BlueFinity’s approach to modernity has evolved over the past decade with the introduction of Evoke. Evoke is a low-code/no-code Rapid App Development Platform (RADP) platform. Evoke allows anyone to create open system solutions using Microsoft .NET technologies. It also allows for the inclusion of any technology that is supported by Visual Studio. It incorporates backend databases and existing refactored program code. It is comprehensive modernization at a fraction of the cost of long hand coding in a fraction of the time and results in true application longevity. Evoke supports various versions of SQL, Oracle, MultiValue, etc.

Whether a company modernizes via RESTful Web Services or Evoke the foundation has been laid for the development of new mobile and web apps that will use the refactored code from the legacy system.

Using a low-code/no-code platform allows developers to create adaptable native AND web apps for most operating environments (Android, iOS, Windows, **ix), most mobile devices, smart TVs, watches and desktops.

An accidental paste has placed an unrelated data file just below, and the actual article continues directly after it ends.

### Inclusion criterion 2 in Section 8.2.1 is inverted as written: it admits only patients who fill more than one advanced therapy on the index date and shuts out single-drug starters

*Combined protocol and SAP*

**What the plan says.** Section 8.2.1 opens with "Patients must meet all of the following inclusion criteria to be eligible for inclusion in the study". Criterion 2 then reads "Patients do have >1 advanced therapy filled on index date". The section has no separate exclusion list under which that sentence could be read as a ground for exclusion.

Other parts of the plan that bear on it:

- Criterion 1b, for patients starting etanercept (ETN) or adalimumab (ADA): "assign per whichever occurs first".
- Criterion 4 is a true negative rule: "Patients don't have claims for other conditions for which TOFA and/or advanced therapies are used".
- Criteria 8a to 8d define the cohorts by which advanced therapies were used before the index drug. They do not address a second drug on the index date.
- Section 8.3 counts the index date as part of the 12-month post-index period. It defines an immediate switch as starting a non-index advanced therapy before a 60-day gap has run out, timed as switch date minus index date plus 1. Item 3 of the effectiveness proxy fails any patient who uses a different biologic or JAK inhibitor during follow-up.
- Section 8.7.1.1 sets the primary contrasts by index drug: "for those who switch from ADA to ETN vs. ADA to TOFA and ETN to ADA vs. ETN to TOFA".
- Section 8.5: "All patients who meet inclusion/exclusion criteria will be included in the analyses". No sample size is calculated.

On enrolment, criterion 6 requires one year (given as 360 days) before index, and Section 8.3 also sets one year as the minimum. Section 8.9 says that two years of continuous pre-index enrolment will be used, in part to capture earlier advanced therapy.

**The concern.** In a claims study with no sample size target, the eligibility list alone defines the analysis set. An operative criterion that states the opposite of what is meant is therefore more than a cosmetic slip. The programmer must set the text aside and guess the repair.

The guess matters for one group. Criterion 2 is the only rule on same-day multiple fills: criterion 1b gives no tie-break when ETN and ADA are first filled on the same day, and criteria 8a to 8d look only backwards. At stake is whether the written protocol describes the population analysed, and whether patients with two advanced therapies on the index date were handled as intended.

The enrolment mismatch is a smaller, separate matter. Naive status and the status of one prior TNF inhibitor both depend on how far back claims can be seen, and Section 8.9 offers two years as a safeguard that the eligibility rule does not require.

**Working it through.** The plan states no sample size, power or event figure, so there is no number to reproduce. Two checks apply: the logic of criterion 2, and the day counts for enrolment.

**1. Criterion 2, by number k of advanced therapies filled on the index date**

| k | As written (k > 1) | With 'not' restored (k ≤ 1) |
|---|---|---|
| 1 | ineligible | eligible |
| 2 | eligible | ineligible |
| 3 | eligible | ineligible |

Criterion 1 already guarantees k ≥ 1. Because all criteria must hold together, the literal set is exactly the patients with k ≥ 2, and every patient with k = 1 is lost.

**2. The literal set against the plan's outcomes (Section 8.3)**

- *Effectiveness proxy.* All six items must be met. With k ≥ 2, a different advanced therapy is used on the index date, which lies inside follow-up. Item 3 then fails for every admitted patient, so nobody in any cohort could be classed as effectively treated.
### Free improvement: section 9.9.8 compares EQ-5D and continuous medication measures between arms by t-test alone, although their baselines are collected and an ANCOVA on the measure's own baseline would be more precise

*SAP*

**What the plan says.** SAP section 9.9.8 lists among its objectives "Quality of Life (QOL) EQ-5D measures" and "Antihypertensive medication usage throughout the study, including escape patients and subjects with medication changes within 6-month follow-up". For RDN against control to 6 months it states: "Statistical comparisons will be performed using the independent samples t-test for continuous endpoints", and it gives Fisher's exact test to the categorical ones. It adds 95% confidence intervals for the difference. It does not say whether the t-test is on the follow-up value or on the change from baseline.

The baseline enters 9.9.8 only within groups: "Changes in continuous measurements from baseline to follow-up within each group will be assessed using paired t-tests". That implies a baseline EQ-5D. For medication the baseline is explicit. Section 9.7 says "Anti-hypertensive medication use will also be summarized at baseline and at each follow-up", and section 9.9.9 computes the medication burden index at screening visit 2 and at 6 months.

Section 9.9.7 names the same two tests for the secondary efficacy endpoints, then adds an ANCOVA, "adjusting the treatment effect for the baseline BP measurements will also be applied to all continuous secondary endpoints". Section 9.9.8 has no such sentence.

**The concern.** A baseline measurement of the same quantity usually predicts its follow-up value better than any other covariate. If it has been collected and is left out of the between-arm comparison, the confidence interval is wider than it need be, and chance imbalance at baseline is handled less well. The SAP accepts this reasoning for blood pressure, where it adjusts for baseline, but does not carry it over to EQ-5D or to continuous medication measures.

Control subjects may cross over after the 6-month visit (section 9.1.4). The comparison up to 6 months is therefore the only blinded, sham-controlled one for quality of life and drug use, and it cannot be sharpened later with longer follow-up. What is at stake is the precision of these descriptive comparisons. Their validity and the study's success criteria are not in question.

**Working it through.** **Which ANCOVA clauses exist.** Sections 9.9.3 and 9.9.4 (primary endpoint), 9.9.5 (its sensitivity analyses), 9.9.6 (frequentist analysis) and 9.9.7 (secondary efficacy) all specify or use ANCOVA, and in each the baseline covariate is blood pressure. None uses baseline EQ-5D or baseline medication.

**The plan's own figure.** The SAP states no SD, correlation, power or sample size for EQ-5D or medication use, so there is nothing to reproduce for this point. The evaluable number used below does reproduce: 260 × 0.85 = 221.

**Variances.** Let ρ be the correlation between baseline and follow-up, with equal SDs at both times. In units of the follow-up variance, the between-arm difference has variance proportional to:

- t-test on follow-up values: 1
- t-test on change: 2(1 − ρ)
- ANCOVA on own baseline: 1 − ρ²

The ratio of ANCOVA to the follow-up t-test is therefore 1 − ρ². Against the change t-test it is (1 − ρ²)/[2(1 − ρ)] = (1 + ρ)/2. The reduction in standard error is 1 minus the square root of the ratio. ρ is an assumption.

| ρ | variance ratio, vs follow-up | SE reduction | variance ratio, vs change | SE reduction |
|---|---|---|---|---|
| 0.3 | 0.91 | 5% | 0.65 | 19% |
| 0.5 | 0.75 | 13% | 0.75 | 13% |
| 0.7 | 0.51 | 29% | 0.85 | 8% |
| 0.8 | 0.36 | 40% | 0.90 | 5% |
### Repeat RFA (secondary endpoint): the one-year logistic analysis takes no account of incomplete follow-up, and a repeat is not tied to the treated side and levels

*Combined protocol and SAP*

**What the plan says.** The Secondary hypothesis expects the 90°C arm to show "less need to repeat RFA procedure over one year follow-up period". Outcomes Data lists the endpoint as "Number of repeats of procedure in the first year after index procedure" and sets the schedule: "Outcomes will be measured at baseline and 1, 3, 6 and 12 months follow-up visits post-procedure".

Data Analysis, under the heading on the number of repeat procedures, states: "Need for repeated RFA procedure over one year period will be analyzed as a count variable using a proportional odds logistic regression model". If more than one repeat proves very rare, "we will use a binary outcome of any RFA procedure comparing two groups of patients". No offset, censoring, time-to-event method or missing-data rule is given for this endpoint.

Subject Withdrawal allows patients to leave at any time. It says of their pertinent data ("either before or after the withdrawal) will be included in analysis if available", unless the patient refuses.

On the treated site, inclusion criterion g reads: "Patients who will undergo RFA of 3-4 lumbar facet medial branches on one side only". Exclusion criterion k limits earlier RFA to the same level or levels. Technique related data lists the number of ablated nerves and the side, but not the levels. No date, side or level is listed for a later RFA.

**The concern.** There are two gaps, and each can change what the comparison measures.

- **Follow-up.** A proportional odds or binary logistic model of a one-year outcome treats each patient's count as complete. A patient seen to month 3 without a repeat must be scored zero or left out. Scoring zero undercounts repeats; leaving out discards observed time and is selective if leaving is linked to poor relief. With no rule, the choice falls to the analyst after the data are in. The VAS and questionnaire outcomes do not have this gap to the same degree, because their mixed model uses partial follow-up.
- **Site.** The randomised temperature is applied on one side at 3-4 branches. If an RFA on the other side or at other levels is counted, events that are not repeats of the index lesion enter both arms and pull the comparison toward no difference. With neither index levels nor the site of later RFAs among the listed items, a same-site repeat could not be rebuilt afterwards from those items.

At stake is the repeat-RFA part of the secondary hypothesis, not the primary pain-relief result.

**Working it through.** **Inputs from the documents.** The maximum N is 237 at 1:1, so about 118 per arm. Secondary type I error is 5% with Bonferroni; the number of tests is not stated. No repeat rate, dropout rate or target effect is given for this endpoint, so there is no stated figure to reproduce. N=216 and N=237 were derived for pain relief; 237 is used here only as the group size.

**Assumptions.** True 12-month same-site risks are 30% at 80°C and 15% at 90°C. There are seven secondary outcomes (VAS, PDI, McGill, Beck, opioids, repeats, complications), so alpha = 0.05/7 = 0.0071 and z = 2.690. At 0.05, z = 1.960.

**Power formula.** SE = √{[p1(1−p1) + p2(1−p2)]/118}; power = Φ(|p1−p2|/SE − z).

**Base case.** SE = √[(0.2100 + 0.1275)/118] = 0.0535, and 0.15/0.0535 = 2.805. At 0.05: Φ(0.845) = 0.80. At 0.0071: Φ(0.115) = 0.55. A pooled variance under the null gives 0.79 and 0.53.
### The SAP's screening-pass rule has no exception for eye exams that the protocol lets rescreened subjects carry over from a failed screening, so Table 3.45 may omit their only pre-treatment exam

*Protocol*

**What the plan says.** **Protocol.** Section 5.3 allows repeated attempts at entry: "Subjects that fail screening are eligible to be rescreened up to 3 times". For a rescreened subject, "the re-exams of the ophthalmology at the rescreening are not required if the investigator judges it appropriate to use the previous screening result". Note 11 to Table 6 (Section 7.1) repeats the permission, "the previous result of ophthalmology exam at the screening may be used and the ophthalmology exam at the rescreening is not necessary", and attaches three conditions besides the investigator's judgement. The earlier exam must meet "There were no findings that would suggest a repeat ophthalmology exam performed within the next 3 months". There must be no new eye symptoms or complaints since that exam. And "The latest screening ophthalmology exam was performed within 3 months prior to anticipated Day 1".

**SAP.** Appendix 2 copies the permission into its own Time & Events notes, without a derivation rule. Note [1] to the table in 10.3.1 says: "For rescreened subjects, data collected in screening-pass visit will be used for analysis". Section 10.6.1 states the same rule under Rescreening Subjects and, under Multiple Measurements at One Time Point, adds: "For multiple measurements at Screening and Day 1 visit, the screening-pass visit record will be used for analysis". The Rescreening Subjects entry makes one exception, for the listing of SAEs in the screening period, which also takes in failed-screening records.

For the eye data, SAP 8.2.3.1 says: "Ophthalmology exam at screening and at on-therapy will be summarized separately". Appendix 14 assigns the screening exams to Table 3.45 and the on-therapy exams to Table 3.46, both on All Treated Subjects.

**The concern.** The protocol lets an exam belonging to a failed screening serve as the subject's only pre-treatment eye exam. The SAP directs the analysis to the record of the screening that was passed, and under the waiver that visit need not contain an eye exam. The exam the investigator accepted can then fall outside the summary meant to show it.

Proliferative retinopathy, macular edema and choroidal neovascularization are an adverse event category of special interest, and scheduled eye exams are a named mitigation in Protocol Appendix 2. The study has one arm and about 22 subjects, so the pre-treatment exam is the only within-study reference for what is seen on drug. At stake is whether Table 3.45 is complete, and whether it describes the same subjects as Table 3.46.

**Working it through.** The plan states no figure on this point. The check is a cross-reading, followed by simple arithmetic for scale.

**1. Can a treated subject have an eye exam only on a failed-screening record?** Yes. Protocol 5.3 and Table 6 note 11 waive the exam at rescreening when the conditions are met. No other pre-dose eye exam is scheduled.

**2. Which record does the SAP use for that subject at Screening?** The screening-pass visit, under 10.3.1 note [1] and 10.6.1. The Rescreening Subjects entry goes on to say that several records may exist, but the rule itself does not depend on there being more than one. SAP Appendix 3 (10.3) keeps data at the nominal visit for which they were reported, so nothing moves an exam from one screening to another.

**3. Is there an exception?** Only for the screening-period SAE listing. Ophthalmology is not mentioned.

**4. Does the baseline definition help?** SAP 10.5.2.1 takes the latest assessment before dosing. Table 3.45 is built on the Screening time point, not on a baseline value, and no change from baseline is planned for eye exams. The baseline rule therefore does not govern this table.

BlueFinity’s focus on low-code/no-code development opens up native AND web app development for everyone. Evoke enables both technical and citizen developers to create B2B, B2E and B2C mobile and desktop apps for enhanced user experiences driving increased sales at a fraction of the cost of long hand coding; at a fraction of the time; without the need to hire specialists or outside consultancies; and allows for the inclusion of 3rd party components and component libraries into an app – for example Chatbots, Artificial Intelligence, Web Services like Google Maps, Product Identification via barcode readers, etc. No need to reinvent the wheel .

What percentage of companies with MultiValue applications have customer/employee centric modules? I don’t know, I was asking you.

Part 4 will further discuss why modernization is only the first step to keeping MultiValue relevant and around for years to come!.